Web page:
It is a confused pattern that the waves make in the open sea – a mixture of countless different wave trains, intermingling, overtaking, passing, or sometimes engulfing one another; each group differing from the others in the place and manor of its origin, in its speed, its direction of movement; some doomed never to reach any shore, others destined to roll across half an ocean before they dissolve in thunder on a distant beach.
– Rachel Carson, "The Sea Around Us"
Years ago I took a ride in a helicopter that took off from a ship's deck. I was able (with a tether) to sit with my feet dangling out the door and nothing obstructing my view to the ocean surface. I watched the undulating waves below. At the ocean surface there was little wind that day, so the waves weren't breaking. I thought we were a short distance from the surface, maybe less than 50 m, until a seagull flew beneath us. The bird was a tiny white speck, so we had to be several hundred metres up. The fact that I couldn't tell how high we were is interesting and many other observers have noticed the same thing.
The surface of the open ocean is complex, like the quote above describes. Waves of all sizes occur at the same time. Ocean surface waves are mostly created by the wind; once they are created they can travel a great distance and interact with waves created else-where. The size and speed, thus energy, of a wave is related to the length of sea the wind blows over, called fetch, and the strength of the wind. A large storm lasting several days can create energetic waves. Once these energetic waves move out of the storm area they are called swell. Now the more energetic waves move faster than less-energetic ones resulting in a sorting of waves. Water is great at transmitting waves, meaning these energetic waves can reach the opposite side of an ocean basin where they potentially create great fun for surfers.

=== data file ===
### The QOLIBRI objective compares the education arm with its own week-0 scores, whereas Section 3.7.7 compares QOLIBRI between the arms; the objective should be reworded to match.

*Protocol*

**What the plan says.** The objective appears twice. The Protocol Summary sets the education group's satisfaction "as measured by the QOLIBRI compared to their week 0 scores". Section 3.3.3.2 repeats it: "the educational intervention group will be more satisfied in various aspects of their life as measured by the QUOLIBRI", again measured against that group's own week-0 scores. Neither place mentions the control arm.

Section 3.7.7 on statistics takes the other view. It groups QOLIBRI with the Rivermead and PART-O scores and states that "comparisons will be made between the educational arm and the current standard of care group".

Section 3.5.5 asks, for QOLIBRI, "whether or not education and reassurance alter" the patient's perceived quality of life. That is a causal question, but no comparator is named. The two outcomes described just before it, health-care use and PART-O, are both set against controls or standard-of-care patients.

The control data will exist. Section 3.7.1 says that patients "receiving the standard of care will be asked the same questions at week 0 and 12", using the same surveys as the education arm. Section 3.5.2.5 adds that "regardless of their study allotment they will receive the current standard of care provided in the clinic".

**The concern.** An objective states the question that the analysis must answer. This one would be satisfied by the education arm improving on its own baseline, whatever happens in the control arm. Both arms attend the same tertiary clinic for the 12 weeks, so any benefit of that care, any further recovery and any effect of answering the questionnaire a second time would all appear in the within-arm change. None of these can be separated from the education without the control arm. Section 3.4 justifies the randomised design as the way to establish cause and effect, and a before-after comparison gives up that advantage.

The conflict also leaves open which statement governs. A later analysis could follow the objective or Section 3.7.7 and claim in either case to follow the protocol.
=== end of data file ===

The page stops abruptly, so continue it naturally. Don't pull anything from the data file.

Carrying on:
Without a point of reference, like a shoreline or a seabird, there is no way to tell what size of motions you are looking at once you reach a certain distance above the water. Obviously, you could tell how far away you were if you were getting sprayed by the water – but by then you are very close. A skydiver over the open ocean wouldn't be able to tell how high they were without an altimeter. If the altimeter failed it could be a potentially dangerous situation.
On the next flight of that helicopter there was an in flight emergency that resulted in a near water landing. Passengers on helicopter that land (or crash) on the water, typically don't make it out. Helicopters usually flip when they hit the water and dealing with getting out can be very disorientating without training. Since there was a passenger on board, the pilots attempted a deck landing (they didn't want to be responsible for a dead passenger). Those of us on the ship were all in our firefighting gear just waiting for a crash – so it was a very serious situation. Although everyone was okay, at that point I decided never to ride in a helicopter just for fun again (even though I am up in them quite often for work).